One of the effects of the General Assembly’s repeated refusal to increase the mandatory retirement age for judges is to discourage experienced attorneys from seeking seats on the bench, laments Sen. John Edwards, D-Roanoke.
Speaking to the Roanoke Bar Association Tuesday, Edwards noted the House of Delegates has regularly shot down bills he’s introduced to raise the judge retirement age from age 70 to 75 or 73.
Edwards argued it would save money for the state retirement fund and would encourage judicial candidates with more years of law practice.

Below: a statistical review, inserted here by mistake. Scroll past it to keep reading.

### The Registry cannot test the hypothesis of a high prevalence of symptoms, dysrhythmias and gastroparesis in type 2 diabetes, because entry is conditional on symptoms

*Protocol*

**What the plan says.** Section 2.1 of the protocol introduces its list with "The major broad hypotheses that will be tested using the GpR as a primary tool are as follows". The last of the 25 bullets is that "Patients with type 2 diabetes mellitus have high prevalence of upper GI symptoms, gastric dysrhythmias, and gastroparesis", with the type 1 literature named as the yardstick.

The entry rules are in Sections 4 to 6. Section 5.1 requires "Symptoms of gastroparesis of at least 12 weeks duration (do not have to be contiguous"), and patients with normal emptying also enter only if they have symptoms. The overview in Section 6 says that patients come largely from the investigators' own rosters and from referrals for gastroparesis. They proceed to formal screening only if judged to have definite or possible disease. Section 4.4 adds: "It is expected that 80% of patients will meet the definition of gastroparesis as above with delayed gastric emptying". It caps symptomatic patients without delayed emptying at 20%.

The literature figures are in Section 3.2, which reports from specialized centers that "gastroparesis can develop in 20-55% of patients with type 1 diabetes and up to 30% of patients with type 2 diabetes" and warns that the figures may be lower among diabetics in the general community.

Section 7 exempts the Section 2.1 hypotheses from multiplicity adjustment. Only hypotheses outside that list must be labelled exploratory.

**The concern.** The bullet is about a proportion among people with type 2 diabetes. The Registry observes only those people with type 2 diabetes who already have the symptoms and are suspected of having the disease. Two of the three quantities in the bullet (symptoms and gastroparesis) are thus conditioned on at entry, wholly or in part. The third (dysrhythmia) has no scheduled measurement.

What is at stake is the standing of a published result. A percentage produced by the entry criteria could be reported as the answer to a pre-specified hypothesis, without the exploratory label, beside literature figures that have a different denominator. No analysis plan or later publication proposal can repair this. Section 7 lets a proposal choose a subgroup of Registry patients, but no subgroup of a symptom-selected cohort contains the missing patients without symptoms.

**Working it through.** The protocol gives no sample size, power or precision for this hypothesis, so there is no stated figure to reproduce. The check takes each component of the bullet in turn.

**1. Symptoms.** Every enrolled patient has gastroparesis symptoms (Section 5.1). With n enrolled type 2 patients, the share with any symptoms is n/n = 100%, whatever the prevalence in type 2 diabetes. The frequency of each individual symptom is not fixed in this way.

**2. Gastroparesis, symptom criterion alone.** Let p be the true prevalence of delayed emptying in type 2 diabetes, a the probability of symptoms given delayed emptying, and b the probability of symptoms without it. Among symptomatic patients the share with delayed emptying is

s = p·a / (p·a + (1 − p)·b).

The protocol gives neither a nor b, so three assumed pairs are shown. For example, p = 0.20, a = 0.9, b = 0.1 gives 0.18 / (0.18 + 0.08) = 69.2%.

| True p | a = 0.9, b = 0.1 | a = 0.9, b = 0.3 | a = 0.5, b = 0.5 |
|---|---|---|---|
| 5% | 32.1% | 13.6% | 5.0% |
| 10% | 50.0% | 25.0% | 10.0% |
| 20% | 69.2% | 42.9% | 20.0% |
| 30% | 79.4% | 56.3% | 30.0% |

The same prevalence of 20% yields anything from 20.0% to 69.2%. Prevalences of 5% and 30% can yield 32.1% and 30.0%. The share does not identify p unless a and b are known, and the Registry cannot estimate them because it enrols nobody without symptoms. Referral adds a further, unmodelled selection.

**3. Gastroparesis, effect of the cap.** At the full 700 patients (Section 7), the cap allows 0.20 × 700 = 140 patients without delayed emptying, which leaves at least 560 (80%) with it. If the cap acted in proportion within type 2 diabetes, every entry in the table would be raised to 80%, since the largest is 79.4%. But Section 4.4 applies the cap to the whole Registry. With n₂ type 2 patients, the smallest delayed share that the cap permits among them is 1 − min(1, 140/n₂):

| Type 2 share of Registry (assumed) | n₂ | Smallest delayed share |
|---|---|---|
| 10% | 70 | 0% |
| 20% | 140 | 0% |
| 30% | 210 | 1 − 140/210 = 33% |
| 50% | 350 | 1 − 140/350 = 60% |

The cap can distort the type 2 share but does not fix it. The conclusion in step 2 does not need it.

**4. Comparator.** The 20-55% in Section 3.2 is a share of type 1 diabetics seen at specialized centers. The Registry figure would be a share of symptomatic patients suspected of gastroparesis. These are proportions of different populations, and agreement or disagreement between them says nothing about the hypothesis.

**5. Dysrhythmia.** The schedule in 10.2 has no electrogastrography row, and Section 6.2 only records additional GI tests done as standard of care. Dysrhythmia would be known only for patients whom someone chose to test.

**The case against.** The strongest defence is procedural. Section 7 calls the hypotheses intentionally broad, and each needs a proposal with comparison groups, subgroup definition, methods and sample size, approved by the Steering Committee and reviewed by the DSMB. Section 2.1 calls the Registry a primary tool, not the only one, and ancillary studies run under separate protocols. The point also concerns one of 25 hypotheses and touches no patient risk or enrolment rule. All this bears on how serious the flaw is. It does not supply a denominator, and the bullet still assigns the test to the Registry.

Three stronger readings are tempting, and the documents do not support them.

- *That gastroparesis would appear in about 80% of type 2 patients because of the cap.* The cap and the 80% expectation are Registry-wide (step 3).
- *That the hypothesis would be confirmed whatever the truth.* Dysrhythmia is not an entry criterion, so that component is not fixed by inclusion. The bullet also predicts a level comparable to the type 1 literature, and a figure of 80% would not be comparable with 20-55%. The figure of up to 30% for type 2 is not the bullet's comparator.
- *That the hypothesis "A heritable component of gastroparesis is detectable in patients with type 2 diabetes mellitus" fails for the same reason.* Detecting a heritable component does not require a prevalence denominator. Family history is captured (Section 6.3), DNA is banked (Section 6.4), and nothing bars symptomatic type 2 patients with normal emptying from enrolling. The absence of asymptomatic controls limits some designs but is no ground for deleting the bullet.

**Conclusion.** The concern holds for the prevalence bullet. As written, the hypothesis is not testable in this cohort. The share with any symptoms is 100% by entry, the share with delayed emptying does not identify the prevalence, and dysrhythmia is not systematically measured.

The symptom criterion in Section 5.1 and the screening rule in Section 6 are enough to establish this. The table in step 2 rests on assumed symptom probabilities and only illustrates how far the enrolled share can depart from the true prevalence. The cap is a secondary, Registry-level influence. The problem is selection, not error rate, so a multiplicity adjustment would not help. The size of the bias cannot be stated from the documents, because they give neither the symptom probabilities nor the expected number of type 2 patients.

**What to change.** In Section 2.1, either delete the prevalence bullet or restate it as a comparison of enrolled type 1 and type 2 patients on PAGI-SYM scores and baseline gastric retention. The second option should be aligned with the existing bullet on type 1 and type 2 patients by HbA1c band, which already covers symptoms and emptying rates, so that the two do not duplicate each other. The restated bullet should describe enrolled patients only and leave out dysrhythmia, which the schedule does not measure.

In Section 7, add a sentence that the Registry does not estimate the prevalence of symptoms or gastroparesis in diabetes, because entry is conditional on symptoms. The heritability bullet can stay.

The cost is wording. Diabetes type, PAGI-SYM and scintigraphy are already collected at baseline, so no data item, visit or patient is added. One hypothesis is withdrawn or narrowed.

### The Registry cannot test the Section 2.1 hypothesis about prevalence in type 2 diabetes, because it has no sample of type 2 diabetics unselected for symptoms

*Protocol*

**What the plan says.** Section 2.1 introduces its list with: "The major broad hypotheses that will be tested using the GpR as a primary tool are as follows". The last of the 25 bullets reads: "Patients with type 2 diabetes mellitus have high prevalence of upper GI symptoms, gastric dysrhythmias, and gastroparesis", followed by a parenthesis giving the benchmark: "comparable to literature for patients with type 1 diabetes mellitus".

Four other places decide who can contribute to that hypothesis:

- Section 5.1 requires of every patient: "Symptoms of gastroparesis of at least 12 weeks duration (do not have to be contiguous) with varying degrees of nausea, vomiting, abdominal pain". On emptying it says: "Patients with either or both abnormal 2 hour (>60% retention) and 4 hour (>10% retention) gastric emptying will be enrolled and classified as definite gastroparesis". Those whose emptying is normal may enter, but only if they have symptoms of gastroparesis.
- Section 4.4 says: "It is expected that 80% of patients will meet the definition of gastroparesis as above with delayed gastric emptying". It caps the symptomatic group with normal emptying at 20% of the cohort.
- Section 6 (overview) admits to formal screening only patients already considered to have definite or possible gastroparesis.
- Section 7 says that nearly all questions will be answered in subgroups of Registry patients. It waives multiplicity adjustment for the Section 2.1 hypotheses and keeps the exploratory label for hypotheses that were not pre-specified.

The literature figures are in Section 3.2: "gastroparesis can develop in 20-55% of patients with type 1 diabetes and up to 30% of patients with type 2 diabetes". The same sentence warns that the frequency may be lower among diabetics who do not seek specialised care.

“The Supreme Court wants it. They lobbied heavily for it,” Edwards said, adding, “Justice Koontz wants it, badly.” Justice Lawrence Koontz will have to retire this year under the current mandatory retirement age.
Edwards said the combination of reduced retirement credits and the early mandatory retirement age discourages lawyers from seeking judgeships later in their careers. “What you’re doing is making it less desirable for really fine lawyers who might be wonderful judges – say in their mid-50’s,” Edwards said. “I think we need to reverse that.”
By Peter Vieth